Wednesday, September 2, 2020

Internal gear pumps for small-scale, middle-tech irrigation


Recorded rainfall for Charlotte, Michigan minus the potential Evapotranspiration. This chart suggests the amount of water that plants must mine from the soil OR the amount that must be supplemented with irrigation.

I have been giving some thought to "sustainable", off-grid pumps to pull water out of the ground to irrigate orchards and gardens.

There are many applications where the intermittency of solar or wind are a huge problem. Irrigation less vulnerable to intermittency than most applications because water can be stored as soil-moisture or in tanks.

My technical problem is that my water table is down about fifty feet and a cheap "suction" pump can only pull about twenty feet.

One option would be solar panels and a 24V diaphragm pump. hile efficient, that setup is orders of magnitude more difficult to produce than what the local manufacturing base can replace.

Old tech

The issue with old-tech is that the mechanicals of reciprocating pumps are heavy and prone to rust and breakage. They also have volume limits although they can lift fantastic distances. Another issue with sucker-rod pumps is that half of the high-wear components are deep underground.

Middle tech

Section A-A

There is a class of positive displacement pumps called internal gear pumps that have some interesting characteristics.

For one thing, as a positive displacement pump, you can apply pressure to the intake and it becomes a motor.

Another interesting characteristic is that it fits very neatly inside a pipe since its profile is very nearly round in cross-section.

Since it is a positive displacement pump, it can run slowly and still deliver usable amounts of flow. There are still some issues with internal leakage but compared to an impeller-type pump, it can still deliver water over a much, much greater range of power inputs.

This type of pump is sometimes used as an oil pump in internal combustion motors because it can be sleeved around a crank journal or any other rotating shaft.

They are typically made from sintered metal, extrusions or ultra-high-weight-polyethylene. They CAN be made from bronze or cast-iron, zinc/aluminum foundry alloy or even, conceivably, from glass.

The blue rectangles are internal gear pumps. Blue lines are water lines. Thickness of line indicates relative flow-rate. Black line joining two blue rectangles is common shaft. In reality, it might be smart to put the "motor" below the "pump"

The picture in my head is that a reservoir feeds an internal gear pump driven by a windmill. It is not necessary to have the windmill directly over the well.

The high-pressure water flows through a small diameter, high pressure line that runs down the bore-hole. The high-pressure water drives an internal gear pump/motor which spins a common shaft that drives a larger volume (i.e. longer) internal gear pump. 

Every turn of the shaft pushes more water up the return line than came down the high-pressure feed line. Some of the return water replenishes the water in the reservoir, the rest runs to a tank for further distribution.

Ignoring friction losses and kinetic energy for the moment, 300 psi water at the drive pump can can push up to twelve times as much return volume at 25 psi (every foot of head equates to about 0.45 psi) Since water from the well is the driving fluid, leakage of "toxic" working fluids is not an issue.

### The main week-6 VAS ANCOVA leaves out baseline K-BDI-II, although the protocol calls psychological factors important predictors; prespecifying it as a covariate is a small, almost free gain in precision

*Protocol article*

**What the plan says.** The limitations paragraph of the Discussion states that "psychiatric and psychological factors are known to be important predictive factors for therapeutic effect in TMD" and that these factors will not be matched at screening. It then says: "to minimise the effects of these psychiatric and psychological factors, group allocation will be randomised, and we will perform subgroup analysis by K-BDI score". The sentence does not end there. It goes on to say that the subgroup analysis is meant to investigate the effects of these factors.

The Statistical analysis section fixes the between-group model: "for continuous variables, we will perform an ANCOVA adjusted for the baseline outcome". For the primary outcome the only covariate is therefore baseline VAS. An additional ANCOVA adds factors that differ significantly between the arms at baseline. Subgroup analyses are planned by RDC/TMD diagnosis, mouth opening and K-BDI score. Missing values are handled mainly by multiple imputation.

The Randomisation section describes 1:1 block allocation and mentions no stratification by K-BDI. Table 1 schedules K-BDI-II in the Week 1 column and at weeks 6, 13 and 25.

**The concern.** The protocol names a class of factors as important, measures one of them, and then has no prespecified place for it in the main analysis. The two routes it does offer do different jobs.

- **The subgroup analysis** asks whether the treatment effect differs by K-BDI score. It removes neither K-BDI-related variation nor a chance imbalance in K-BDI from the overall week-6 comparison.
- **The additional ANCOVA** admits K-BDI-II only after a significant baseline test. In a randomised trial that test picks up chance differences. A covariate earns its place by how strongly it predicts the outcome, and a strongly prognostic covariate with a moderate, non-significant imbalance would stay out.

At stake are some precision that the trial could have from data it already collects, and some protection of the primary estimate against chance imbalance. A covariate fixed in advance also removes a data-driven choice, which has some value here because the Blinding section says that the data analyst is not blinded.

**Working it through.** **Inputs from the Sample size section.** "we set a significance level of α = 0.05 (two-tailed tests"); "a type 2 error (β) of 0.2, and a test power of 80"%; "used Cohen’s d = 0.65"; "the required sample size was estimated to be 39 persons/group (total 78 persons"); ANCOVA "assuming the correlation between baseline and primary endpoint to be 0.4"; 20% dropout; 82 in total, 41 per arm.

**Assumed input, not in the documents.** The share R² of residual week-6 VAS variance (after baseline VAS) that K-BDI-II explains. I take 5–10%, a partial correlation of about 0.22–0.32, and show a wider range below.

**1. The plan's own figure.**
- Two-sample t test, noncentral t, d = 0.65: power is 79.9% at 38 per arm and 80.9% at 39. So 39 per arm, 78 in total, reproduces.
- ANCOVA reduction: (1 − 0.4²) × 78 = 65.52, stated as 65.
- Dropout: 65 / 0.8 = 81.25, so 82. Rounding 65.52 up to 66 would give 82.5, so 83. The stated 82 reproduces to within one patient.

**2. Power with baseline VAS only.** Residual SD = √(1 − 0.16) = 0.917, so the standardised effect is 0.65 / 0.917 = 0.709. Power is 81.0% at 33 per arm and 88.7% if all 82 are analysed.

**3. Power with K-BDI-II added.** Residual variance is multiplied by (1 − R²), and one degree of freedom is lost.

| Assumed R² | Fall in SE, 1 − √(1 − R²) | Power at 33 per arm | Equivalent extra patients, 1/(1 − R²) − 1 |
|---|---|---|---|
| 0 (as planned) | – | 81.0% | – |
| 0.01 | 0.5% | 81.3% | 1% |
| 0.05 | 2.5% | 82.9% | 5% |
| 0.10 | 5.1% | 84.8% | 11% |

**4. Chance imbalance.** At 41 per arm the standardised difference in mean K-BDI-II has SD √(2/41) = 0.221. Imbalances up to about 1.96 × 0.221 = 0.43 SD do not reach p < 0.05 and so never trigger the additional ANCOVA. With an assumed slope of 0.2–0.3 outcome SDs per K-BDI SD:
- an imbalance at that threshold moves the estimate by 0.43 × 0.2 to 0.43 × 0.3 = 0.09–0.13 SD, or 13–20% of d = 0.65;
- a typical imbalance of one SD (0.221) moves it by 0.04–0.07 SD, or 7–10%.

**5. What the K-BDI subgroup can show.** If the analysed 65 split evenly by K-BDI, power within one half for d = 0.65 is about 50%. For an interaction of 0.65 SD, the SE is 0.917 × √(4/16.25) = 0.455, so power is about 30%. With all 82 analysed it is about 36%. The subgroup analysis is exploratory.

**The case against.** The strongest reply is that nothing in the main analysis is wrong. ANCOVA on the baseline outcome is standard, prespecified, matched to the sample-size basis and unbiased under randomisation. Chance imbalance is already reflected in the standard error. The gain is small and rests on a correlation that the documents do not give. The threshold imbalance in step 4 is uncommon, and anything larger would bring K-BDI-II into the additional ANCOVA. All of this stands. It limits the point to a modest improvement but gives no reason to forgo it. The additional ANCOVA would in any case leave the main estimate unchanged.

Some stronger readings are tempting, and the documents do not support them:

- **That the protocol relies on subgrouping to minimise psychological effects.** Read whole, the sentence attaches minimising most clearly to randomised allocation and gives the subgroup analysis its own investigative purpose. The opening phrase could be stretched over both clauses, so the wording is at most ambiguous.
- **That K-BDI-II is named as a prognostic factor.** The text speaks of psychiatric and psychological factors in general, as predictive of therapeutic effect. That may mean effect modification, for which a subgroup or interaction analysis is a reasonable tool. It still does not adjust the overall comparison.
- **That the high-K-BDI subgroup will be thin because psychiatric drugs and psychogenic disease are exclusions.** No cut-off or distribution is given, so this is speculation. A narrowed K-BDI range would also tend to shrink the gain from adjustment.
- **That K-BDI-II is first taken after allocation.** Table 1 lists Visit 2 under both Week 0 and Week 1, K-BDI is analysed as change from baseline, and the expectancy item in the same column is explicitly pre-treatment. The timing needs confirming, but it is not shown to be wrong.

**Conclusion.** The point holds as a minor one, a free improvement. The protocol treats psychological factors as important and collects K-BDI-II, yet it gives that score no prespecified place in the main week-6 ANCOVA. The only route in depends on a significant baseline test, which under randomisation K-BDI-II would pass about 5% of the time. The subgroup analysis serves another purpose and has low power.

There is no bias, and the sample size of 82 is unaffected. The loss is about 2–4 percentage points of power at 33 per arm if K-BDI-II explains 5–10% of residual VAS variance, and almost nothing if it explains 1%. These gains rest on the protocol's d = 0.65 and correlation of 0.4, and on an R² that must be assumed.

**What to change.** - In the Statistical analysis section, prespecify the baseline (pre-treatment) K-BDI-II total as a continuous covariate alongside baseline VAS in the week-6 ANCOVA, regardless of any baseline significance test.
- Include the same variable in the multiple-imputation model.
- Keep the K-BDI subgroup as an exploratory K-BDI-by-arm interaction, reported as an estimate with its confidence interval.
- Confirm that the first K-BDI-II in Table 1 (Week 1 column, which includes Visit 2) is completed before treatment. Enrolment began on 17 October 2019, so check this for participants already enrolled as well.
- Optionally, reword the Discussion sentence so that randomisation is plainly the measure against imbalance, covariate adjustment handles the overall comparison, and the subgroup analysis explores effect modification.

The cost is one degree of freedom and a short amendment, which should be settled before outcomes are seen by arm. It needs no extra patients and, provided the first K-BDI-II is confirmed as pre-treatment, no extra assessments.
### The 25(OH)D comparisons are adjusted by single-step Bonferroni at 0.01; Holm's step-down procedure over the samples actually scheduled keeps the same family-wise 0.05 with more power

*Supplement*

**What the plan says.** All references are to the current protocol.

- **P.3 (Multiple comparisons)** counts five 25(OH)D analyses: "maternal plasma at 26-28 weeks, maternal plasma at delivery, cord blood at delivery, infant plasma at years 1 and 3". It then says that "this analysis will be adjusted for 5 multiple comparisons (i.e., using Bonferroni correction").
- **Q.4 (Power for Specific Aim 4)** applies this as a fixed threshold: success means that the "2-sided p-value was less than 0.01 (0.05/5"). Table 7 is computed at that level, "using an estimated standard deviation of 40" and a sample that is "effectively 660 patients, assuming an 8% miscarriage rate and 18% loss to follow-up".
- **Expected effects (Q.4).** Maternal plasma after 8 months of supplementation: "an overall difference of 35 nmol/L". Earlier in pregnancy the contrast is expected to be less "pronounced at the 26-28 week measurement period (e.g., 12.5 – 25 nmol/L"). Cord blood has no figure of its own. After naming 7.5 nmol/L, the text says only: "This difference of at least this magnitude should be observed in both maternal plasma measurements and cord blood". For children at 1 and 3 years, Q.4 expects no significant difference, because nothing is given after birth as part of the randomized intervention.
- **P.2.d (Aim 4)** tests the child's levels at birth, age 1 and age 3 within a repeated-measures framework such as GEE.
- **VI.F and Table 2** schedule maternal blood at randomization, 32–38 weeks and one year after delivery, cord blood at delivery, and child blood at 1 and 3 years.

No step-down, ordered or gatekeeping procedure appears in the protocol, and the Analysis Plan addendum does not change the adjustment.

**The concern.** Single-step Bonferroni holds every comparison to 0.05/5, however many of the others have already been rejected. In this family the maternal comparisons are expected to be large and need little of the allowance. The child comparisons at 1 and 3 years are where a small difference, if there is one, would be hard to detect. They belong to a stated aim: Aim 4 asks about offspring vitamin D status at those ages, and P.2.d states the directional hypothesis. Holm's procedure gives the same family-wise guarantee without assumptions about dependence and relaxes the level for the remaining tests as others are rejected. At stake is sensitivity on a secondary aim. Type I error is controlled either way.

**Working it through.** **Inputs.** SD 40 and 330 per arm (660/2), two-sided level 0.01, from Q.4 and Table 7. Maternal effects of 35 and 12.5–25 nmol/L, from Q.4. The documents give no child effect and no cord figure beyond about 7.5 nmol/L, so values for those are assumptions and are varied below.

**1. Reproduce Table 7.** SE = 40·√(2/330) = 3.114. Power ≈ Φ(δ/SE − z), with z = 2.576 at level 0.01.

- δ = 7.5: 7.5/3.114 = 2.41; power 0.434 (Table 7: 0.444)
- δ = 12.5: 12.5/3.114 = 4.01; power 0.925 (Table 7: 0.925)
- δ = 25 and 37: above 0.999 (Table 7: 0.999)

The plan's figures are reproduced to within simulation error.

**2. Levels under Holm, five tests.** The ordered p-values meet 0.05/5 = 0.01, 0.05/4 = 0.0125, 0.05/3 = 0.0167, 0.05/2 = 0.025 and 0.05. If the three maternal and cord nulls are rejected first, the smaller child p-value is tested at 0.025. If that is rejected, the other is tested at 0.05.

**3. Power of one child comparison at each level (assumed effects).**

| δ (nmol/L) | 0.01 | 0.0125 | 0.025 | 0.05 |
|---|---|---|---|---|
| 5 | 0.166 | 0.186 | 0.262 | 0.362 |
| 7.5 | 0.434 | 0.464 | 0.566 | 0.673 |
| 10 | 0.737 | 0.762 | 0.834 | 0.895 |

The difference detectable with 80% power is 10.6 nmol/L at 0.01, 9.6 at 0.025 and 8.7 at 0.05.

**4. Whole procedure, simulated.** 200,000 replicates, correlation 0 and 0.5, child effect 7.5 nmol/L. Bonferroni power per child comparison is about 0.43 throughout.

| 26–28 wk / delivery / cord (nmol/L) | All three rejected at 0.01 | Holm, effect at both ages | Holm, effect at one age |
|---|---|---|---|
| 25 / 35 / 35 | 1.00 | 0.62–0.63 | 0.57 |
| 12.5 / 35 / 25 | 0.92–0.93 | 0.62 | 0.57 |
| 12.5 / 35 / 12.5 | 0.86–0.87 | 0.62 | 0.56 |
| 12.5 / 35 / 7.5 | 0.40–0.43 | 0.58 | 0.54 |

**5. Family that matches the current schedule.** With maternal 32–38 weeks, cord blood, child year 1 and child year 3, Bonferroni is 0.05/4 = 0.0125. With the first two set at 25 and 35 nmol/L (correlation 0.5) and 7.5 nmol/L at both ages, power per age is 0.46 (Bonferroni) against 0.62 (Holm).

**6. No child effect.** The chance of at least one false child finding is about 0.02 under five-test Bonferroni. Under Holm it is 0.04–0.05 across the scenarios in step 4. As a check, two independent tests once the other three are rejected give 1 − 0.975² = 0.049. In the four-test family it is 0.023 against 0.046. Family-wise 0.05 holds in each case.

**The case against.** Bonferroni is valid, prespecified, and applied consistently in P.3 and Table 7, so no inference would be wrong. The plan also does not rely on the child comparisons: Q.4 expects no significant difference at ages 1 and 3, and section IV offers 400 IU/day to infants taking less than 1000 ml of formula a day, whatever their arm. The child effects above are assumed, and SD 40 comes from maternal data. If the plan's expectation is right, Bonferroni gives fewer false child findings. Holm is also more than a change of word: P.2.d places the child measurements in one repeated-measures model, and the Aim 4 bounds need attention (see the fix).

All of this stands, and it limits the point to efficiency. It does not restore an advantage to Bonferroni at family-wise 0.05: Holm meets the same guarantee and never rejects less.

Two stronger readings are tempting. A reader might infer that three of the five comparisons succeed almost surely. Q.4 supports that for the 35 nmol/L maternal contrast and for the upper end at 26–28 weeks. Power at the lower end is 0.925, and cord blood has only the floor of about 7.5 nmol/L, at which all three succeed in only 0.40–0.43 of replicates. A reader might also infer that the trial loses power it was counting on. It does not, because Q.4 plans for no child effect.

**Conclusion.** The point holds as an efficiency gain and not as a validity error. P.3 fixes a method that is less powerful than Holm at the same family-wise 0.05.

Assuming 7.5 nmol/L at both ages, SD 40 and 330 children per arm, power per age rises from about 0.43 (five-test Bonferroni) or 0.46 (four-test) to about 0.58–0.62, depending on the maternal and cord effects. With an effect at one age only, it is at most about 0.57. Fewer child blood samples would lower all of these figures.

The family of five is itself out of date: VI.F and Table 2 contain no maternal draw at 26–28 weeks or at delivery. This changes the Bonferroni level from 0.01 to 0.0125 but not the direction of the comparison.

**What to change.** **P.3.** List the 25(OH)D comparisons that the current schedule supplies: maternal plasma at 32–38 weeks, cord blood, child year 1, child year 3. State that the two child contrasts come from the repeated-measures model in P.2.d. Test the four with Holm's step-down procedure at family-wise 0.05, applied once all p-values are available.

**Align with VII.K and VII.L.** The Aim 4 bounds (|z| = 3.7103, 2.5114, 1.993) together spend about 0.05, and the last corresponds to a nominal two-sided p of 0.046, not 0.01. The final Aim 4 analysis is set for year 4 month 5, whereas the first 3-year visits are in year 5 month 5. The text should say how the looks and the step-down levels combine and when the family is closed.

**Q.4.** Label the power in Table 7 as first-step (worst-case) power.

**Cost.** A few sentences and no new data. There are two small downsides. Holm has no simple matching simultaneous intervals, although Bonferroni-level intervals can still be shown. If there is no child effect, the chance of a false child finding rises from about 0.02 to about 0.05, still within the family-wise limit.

Since the set-up is only intended to be used in the growing season, it can be drained before freezing weather can ice it up and burst lines and reservoirs.


  1. The only issue I see is the inefficiency of the gear pump (and motor) and the delivery lines. Lots of losses there. It'll work, but not efficiently. Your energy losses might easily be over 70%. Positive displacement piston pumps or vane pumps might work better. The losses in the water lines that drive the underground pump are workable, but will still be high. There is a reason that hydraulically driven machinery has a cooler on the line. All those losses come out as heat. And there are a lot of losses due to friction, compression and turbulence.

    Good thoughts though. Thinking outside the box.

  2. Suction lift stops working at around 30 vertical feet.
    If you can get the pump closer to the water table you can make something work.

    1. My water has significant amounts of dissolved CO2 and I think I would run into cavitation issues before 30 feet.

    2. Yes, lowering the suction pressure would cause gases in solution to come out, but I was thinking more along the lines that by the time you draw a vacuum that will lift 30 feet, you are either at, or near a perfect vacuum, and that near perfect vacuum is what limits the suction lift.
      If every thing is perfect you could get to around 34 feet, but nothing in the real world is that perfect.
      I think that what B said about the total losses will cause your planned system to not do what you want it to do.
      I do not have the math skills to figure out if the windmill driven pump would work to drive the deep water pump.

    3. I apologize. I became focused on the suction lift and didn't really grasp that you were proposing a system of pumps and motors that used water as the working fluid.

  3. how about a ram pump ,we used one to lift water up to storage tank

    1. Ram pumps work on the same principle as a hammer. The water starts flowing in a pipe and a flapper-valve shuts. The momentum of the flowing column of water is like the head of the hammer. The pulse burps some water via a reed-valve into the feeder pipe.

      So what I see missing is the large mass of water that is flowing and can be suddenly stopped.

      This is my initial look-see as to why a ram-pump might not be the best choice in this situation.


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